Some notations and RTF (was Re: Notations)

ricko ricko at
Wed Sep 30 05:31:42 BST 1998

> Kathie Drake writes:
>  > Does anyone know where I can locate public identifiers for the
>  > following notations: TIFF, XML,HTML,Postscript,RTF and ASCII?

XML and HTML files both use SGML notation, so if you are using themfrom within a
WebSGML environment, you dont need an FPI: the system
identifiers text/xml and text/html might be useful in some circumstaces.

For XML and HTML from within a XML environment, you need an FPI
for the HTML, but not the XML.  An external entity is automatically
XML if it is not declared NDATA.   For an HTML notation FPI, it would
be best if W3C were to profer one.  In the absense of that, you can
  strict HTML 4 from W3C with Microsoft IE5 extensions//EN"
It is probably useful to specify which version of HTML you mean,
because you can then describe things fairly specifically in the name
part of the FPI, and because the HTML files may use no DOCTYPE
declaration. Also, it can help identify ideosyncracies, such as old
Netscape Communicator's relentless moving of lists to outside of
paragraphs and stripping paragraph end-tags, which may have
a great bearing on how a particular file will have to be processed.

For the others, here are some conservative notation identifiers
I made up for anyone to use, taken from my book "The XML &
SGML Cookbook".  In that book I give FPIs for several hundred
notations.  In the case of the first two, I merely reference another
book of standard file formats. (If this is useful, please buy my book.)

The system identifier in the notation declarations are formally incorrect,
in that they are MIME content types and not URIs. However, I dont
think that W3C has standardized the URN notation for MIME content
types yet (has it?), so I don't feel guilty. So treat the system identifier
as "experimental" at the moment.  The official URN syntax will
probably involve prepending "urn:mime:" or something, I guess.

Remember that there are many possible FPIs for the same notation:
the FPI is a formal method to let you track something down
more than a method for allocating a unique and universal name
for something.  If the originator or promoter of
the notation has never promulgated an FPI, then there is no defitive
FPI, and we have to do the best we can, by forming one according to
rules which allow someone to track down what is meant.<!NOTATION tiff.uncomp
PUBLIC    "+//ISBN 0-13-614223-0::The SGML Cookbook//NOTATION
    ISBN 0-7923-91 Aldus/Microsoft Tagged Interchange File Format//EN"
    "image/tiff" ><!NOTATION epsi PUBLIC    "+//ISBN 0-13-614223-0::The SGML
    ISBN 0-7923-91 Adobe Systems Encapsulated PostScript//EN"
    "application/x-epsi" >

<!NOTATION postscript  PUBLIC
 "+//ISBN 0-13-614223-0::The SGML Cookbook//NOTATION
    ISBN 0-201-18127-4::Adobe::PostScript//EN"
    "application/postscript" >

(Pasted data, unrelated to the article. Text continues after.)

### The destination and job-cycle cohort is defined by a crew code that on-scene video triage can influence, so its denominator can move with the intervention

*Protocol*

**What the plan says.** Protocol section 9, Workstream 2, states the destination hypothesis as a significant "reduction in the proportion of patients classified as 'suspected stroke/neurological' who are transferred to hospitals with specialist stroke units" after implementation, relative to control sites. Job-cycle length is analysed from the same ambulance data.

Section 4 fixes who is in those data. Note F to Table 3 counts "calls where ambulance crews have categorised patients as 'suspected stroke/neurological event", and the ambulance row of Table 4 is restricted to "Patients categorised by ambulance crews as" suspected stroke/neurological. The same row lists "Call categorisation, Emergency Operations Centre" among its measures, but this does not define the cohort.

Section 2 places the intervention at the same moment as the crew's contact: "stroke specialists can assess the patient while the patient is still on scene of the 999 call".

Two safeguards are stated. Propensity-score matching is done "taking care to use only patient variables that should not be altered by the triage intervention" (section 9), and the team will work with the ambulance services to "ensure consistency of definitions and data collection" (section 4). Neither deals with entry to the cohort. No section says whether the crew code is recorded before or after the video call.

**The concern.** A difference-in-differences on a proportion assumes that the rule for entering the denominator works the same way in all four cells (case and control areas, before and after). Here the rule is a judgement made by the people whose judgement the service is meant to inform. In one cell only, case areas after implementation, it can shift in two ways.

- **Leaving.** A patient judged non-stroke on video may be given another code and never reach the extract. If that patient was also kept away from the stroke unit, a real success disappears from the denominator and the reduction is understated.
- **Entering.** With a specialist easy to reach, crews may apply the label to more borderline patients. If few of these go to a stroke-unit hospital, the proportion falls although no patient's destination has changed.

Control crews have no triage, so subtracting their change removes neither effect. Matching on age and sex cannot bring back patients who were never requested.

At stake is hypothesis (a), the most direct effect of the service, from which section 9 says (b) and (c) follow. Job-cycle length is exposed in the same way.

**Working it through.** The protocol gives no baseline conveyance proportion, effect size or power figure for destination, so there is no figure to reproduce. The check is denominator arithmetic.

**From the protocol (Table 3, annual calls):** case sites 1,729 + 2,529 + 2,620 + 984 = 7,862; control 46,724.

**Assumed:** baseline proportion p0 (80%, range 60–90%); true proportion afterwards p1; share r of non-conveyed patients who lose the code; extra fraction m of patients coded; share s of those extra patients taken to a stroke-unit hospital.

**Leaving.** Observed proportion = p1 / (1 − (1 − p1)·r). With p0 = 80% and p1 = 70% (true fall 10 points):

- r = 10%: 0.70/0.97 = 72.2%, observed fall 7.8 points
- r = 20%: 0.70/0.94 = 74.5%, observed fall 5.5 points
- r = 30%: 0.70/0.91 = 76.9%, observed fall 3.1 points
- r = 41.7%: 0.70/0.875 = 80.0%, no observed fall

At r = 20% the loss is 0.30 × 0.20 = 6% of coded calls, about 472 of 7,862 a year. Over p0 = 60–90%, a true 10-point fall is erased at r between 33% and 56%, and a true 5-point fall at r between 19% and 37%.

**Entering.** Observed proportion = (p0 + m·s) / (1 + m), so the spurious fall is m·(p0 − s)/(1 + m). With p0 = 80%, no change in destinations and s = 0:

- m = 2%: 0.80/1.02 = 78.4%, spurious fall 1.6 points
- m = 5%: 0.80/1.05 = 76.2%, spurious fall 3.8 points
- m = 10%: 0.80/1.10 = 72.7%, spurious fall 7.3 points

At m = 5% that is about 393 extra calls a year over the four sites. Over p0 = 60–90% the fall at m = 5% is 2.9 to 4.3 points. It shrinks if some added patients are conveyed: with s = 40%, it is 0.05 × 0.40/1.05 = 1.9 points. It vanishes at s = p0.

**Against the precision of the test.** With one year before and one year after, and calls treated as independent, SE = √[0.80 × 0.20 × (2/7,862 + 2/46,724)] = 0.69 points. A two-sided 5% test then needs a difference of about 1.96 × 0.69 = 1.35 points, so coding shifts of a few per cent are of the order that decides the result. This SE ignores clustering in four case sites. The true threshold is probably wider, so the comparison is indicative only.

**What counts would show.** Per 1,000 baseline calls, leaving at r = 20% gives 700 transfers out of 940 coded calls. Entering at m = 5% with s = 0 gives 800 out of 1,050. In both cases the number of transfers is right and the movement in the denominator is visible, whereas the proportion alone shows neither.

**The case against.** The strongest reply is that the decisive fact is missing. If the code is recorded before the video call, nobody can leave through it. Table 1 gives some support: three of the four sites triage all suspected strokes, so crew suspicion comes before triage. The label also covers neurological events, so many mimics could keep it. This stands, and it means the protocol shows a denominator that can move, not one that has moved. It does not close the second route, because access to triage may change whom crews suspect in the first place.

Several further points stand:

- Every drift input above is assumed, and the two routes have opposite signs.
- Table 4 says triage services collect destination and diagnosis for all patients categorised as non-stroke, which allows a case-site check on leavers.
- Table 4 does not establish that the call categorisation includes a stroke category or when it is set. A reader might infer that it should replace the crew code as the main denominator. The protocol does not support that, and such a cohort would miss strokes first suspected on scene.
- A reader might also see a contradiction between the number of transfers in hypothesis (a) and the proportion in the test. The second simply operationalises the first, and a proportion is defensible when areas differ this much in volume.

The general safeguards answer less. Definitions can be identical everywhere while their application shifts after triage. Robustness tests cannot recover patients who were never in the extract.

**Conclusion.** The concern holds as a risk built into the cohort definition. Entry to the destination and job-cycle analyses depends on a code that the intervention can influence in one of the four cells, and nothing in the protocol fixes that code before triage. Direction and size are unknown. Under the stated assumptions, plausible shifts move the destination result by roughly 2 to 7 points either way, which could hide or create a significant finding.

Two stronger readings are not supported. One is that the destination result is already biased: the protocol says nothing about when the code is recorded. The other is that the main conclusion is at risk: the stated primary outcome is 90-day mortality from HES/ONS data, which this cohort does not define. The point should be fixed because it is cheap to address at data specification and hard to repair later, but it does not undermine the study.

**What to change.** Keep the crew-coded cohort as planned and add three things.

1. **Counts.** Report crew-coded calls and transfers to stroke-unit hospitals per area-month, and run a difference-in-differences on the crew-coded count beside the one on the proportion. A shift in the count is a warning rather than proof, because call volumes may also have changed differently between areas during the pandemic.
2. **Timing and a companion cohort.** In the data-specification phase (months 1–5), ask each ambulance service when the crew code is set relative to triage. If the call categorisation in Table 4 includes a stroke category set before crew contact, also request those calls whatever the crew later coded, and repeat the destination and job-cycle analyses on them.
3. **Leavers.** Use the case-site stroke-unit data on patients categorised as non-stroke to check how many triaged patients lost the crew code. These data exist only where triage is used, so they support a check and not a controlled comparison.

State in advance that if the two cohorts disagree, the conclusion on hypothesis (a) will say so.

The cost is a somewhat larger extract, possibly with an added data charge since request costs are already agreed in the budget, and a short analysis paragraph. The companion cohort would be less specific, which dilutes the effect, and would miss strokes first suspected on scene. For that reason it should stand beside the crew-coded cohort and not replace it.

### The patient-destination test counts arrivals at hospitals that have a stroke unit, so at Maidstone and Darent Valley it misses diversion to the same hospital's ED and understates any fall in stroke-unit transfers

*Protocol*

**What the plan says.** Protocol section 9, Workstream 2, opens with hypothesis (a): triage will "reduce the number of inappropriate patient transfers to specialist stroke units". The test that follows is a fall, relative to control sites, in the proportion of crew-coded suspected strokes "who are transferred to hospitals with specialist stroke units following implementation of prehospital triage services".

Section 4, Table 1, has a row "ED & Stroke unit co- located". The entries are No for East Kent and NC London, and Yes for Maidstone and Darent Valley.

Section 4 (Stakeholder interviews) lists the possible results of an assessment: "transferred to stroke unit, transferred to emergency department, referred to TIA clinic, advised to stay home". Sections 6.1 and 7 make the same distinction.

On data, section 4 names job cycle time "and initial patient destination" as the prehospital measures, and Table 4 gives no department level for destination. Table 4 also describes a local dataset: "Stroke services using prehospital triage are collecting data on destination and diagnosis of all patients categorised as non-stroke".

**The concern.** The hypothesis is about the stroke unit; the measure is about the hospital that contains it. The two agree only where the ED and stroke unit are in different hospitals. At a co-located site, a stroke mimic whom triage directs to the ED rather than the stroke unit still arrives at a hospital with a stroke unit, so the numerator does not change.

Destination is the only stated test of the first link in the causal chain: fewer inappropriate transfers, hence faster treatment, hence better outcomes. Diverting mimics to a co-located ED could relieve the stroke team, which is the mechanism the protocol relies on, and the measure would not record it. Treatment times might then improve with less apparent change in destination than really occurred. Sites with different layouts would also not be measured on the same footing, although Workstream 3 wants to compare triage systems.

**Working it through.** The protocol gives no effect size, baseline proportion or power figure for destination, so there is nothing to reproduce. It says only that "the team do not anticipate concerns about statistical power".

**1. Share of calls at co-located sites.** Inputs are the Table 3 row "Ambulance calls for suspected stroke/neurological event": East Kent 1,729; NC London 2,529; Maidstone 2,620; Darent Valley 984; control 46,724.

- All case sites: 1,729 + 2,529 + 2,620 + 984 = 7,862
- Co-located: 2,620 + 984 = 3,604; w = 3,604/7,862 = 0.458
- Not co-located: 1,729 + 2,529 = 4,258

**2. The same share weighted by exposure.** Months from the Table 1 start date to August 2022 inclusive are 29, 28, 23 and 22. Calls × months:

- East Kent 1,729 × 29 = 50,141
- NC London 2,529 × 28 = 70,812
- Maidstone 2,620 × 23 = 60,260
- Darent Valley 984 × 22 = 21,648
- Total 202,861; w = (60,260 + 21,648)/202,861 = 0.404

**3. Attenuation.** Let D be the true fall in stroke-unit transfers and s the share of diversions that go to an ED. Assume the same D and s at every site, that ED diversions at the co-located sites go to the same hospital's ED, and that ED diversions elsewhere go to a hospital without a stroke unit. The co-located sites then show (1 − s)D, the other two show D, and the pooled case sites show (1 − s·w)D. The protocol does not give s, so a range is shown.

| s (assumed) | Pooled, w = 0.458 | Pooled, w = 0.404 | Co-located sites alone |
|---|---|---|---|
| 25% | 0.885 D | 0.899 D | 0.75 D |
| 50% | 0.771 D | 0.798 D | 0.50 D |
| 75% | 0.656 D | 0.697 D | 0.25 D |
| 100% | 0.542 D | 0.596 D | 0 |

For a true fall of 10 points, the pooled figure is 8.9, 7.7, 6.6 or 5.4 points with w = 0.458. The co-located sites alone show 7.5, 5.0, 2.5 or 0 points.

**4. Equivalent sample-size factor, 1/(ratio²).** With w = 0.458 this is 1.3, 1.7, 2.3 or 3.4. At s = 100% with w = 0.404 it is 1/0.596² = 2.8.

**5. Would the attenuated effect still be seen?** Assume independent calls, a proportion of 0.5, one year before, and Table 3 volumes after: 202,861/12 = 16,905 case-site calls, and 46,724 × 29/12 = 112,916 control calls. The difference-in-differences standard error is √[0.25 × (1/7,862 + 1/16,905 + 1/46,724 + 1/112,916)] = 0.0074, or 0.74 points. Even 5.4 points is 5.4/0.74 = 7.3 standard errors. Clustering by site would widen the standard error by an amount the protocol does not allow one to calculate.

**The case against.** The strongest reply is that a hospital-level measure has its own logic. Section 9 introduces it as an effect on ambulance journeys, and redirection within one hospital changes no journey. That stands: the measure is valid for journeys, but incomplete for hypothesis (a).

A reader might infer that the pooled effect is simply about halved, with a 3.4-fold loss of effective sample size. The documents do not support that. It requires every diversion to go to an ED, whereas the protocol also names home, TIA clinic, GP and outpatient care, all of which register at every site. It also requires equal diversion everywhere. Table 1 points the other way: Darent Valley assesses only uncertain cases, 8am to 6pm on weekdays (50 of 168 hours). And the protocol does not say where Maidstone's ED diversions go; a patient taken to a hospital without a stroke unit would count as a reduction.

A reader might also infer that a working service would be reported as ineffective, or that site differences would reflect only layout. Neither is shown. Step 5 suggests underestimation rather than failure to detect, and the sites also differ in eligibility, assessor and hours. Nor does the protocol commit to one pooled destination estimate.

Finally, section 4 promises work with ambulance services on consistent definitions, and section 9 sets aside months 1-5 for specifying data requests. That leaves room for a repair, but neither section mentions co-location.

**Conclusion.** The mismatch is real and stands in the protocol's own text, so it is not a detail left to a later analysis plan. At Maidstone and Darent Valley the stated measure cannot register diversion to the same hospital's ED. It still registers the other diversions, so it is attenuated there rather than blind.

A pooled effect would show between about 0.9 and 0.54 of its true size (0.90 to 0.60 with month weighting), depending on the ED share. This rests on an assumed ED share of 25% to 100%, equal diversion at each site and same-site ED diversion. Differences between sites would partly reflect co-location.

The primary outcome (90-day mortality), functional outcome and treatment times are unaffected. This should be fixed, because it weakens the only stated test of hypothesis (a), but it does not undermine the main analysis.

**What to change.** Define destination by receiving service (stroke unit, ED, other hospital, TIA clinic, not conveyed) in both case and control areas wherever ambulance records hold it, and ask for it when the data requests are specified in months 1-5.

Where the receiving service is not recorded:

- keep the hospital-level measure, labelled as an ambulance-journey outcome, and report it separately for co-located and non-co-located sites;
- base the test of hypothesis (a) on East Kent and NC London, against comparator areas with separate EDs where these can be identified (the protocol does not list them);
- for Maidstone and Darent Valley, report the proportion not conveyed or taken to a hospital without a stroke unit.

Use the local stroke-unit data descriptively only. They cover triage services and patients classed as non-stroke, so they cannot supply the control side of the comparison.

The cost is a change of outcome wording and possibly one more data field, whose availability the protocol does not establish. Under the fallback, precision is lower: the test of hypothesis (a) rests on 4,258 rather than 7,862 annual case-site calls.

To call ASCII a notation is stretching the idea of notation a bit.
A notation usually resolves to some sort of grammar rather
than to a character set/encoding. However, you can if you need

ASCII can be constructed from ISO's system identifier.
Use this in the absense of anything better:

    "text/plain;charset='ascii'" >

Check that you actually mean ASCII (i.e.  that it does
not have any parseable artificial language in it), otherwise
you are not describing the document. (If you want to use
ASCII as an encoding, not to mean plain text, then you
can use the Formal System Identifier (FSI) encoding FPI
syntax, which you can find in my book at page 2-108, or look
at the HyTime97 website under FSDIR for an idea.)

For RTF, I suggest you ask Microsoft people here for an
FPI. I would be scared to even suggest one (and I copped
out in my book, and just gave an example of what it
might look like if Microsoft made one up) because there
have been so many versions of RTF: just because you
know a file is RTF, does not mean you know enough to
actually use the data. The Mac and PC RTFs are different.
There are many different versions of RTF over time.
Each different locale uses different character sets.  I
believe newest RTF can use Unicode. Is this information
nicely marked up in a header to RTF?  Not that I have
seen, though the most recent one might have things
under control. So in general, RTF is not a specific
notation, but a class of documents, rather like "text".

If you are using RTF, I recommend you make your
own FPI giving all the details you need of the application
that generated the file, or a product that is known to
accept that kind of RTF. For example:

    Microsoft::Office 97::Win32::US::Rich Text Format//EN"
    "text/rtf" >

Note that all this complexity is not because of RTF using {}
rather than XML syntax: it is because of inadequate self-labelling
in headers, regardless of the syntax. XML helps to the extent
only in that it brings to the foreground the issue of labelling
notations and metadata to allow exchange between different
applications.  (I think it is fair to say that RTF must have been
intended as a text format for users to write RTF files suitable
for importing into specific Microsoft applications, rather than
really being a serious round-tripping data interchange format;
this is in contrast to FrameMaker's MIF, for example.  If this
theory is correct, then RTF is not really an interchange/archive
format at all, but an application & locale specific import format.
That is a fine thing, but people who use it for interchange and
archiving should beware, and not blame Microsoft if it fails
or comes out too strange.)

Rick Jelliffe

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